I’m always looking to be healthier. That entails eating less ice cream at night, starting a meditation routine and drinking more tea. Despite growing up with tea-drinking parents, coffee has been a regular part of my morning routine.
No matter the day of the week, for the past 15 years I’ve had a wake-up ritual of grinding beans, pouring the grounds into a filter and hitting the brew button on the machine. But a tea talk at a recent nutrition conference inspired me to rediscover the benefits of that other brewed drink.
Here are some reasons why:
1. Heart Health
Tea is rich in antioxidants called flavonoids. These active compounds prevent the oxidation of bad cholesterol or “LDL” and reduce blood clotting in the body.
2. Your Pearly Whites
Tea has also been shown to have anti-cavity properties. It can reduce the cavity causing effects of starches by suppressing an enzyme in our mouths that starts digestion. The natural fluoride found in tea leaves may also promote tooth health, especially when coupled with fluoridated tap water.
3. Improved Mood and Concentration
Caffeine in tea can promote mental alertness, memory and reduce fatigue. A nice boost for those rough mornings.
4. Less Caffeine
Although caffeine has its benefits, too much can lead to jitters, insomnia and headaches. These effects are less common in tea, as it contains a fraction of the caffeine in coffee. Another substance in tea called L-theanine may induce relaxation and take the edge off of caffeine too.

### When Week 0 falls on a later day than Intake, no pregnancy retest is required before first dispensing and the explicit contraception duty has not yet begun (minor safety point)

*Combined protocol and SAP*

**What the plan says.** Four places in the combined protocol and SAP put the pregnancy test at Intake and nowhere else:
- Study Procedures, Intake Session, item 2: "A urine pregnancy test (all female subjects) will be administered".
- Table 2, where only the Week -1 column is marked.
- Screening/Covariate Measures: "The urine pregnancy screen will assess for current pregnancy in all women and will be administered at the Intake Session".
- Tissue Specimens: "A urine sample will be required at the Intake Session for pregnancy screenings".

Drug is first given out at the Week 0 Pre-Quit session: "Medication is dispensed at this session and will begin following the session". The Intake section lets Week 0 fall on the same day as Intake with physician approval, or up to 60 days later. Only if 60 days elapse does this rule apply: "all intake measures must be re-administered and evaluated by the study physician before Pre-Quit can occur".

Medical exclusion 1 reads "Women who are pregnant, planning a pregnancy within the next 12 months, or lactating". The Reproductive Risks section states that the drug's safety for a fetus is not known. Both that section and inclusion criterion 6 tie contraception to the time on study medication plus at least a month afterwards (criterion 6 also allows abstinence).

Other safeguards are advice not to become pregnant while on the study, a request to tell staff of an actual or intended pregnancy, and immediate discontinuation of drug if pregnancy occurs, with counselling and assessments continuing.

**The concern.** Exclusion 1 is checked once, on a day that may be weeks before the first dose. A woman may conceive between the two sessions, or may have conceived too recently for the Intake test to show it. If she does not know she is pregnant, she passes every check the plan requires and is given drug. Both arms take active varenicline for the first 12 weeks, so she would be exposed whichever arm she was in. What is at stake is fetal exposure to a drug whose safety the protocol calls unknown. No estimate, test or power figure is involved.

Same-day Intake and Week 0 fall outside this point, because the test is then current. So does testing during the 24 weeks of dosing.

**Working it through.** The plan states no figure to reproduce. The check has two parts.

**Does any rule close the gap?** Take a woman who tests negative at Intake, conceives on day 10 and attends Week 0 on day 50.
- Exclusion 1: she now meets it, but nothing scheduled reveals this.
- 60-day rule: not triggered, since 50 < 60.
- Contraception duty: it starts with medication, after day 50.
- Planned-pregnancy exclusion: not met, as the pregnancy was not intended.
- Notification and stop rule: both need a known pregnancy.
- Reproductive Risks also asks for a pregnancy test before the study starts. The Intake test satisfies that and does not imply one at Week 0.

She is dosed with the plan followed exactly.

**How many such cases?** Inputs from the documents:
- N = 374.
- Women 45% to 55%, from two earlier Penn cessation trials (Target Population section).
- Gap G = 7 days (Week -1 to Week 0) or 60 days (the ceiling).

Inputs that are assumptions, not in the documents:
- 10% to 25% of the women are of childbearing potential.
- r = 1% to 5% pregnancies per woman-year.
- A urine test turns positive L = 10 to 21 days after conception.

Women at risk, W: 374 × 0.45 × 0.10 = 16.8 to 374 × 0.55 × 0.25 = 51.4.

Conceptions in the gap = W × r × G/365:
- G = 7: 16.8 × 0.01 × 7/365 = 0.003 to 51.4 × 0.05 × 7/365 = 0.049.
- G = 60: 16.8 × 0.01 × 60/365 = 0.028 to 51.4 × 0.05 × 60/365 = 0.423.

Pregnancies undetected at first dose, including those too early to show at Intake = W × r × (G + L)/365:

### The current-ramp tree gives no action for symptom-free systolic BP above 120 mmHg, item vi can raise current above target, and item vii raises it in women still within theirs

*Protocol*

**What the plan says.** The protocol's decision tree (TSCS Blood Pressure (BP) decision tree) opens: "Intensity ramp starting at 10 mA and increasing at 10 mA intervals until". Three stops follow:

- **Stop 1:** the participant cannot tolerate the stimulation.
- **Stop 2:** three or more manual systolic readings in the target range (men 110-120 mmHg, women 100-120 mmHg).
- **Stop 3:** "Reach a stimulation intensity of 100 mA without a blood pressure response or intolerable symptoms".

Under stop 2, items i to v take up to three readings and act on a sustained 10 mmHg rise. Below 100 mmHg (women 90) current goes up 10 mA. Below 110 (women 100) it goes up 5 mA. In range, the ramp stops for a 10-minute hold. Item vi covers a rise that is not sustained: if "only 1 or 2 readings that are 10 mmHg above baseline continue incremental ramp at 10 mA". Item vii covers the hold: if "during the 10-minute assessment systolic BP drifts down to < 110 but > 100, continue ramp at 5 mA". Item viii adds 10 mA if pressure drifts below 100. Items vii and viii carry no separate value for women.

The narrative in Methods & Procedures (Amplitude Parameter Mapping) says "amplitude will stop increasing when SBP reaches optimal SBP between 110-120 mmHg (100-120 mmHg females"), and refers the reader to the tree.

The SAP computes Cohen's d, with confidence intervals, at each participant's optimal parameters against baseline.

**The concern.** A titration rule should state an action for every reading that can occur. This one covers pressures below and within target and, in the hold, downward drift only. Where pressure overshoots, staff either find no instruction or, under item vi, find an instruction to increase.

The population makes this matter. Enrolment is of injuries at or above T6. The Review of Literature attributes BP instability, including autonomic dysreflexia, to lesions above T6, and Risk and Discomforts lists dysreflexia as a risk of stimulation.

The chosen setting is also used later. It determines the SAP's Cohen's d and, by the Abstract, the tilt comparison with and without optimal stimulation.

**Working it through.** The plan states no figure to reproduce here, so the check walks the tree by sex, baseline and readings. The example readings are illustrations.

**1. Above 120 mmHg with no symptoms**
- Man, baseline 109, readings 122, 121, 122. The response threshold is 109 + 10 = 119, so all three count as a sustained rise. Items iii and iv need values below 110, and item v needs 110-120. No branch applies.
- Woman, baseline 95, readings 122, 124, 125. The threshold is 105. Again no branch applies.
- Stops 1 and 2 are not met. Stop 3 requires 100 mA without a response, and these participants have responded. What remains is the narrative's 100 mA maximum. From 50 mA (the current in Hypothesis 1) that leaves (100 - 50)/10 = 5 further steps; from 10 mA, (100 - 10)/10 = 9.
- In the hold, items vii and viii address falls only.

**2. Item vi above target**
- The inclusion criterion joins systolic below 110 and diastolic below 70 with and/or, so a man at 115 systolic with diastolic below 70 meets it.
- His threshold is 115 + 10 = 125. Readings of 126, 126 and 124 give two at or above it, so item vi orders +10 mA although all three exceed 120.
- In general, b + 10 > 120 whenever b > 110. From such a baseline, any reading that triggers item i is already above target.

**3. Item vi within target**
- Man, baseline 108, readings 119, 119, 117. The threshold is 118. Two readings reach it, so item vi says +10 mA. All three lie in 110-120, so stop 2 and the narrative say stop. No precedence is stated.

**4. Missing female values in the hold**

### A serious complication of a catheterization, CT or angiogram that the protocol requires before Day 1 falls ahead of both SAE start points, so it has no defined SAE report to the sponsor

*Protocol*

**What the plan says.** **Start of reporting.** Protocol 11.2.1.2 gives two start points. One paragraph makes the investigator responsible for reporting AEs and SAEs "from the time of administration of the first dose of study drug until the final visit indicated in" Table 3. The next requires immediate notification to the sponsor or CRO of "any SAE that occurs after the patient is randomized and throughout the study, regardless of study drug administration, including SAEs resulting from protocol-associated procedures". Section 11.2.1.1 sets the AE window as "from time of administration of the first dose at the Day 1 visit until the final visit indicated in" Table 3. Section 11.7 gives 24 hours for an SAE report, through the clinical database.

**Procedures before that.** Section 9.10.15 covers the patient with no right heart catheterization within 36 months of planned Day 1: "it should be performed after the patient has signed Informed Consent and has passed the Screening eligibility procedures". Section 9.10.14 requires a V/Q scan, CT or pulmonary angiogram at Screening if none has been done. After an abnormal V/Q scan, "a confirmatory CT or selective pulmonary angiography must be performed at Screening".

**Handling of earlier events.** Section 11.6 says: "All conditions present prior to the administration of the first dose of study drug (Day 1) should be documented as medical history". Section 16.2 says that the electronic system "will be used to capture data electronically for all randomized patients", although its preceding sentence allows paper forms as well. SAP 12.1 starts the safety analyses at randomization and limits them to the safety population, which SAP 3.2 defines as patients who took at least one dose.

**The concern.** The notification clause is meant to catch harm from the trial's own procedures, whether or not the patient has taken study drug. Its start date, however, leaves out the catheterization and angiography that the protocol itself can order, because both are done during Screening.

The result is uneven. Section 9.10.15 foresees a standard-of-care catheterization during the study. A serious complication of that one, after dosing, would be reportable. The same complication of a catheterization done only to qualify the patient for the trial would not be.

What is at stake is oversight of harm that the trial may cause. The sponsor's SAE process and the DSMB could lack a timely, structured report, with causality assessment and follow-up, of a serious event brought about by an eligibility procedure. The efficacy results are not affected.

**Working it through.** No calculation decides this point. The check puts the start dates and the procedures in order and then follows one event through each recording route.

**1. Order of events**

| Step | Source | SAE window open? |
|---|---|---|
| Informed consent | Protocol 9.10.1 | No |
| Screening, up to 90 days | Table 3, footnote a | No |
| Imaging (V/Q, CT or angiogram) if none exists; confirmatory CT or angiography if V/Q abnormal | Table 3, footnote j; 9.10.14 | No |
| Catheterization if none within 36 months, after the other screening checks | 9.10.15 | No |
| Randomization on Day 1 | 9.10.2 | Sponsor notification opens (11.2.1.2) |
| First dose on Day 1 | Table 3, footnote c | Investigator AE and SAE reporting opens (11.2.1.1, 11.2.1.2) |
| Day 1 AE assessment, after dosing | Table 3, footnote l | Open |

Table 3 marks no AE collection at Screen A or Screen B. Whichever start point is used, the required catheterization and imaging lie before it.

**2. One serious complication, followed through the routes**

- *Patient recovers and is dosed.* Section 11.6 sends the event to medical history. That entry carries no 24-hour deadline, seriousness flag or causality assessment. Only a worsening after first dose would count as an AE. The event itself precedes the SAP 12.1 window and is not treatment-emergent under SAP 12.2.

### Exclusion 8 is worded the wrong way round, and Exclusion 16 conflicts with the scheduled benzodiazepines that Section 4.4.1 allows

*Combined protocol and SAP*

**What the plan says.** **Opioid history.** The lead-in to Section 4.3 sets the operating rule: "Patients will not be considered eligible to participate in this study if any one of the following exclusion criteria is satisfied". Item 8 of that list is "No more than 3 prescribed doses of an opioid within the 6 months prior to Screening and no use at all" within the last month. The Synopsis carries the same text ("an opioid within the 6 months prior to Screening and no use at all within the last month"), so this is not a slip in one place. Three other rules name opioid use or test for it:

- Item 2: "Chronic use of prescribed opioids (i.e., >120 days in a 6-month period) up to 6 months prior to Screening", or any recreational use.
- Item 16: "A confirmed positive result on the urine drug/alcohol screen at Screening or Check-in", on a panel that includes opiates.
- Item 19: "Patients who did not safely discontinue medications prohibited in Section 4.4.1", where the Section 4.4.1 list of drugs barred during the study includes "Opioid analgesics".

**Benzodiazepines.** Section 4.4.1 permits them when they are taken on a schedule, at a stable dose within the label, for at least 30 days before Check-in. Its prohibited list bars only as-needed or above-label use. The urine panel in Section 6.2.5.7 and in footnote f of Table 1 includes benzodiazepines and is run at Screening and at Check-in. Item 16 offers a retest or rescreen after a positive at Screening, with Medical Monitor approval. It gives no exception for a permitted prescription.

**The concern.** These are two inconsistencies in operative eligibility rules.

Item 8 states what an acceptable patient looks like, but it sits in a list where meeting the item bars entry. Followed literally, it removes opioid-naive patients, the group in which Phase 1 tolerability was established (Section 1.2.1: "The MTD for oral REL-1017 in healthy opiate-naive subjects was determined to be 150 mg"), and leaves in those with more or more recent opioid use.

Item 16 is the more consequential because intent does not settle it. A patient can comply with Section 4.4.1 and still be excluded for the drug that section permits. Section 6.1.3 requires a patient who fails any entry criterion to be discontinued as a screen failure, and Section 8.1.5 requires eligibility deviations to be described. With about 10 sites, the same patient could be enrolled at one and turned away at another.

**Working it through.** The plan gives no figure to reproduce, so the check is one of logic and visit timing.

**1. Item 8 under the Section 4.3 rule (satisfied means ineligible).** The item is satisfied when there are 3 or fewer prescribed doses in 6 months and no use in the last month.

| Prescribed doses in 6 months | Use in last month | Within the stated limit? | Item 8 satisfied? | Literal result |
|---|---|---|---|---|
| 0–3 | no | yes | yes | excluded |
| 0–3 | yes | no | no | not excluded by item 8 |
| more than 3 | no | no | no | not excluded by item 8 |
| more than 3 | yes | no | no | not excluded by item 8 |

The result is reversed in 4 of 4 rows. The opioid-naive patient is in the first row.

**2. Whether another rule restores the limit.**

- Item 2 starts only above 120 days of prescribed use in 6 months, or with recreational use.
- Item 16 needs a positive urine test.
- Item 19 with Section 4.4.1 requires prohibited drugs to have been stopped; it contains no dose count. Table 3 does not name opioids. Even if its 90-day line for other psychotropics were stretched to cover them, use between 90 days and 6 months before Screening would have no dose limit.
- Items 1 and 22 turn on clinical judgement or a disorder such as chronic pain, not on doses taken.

5. Other Health Benefits
Emerging science on the substances in tea suggest that it may reduce cancer risk, promote weight loss and bone health and improve glycemic control. While the science on these issues isn’t settled, they’re a nice bonus to the already long list of reasons to drink tea.
Convinced? Before hitting up a box of tea bags, there are some important things to keep in mind.
• Most studies have been on green and black teas, so its unclear what benefits can be found in other types (e.g. white, yellow, herbals/infusions).
• Steer clear of sugar-sweetened teas. Sugar from these kinds of drinks may offset any benefits from tea.
• Adding milk to tea may reduce its antioxidant activity.
• Brewing times, temperature and ratios of water and tea often vary. Check with the manufacturer for directions.
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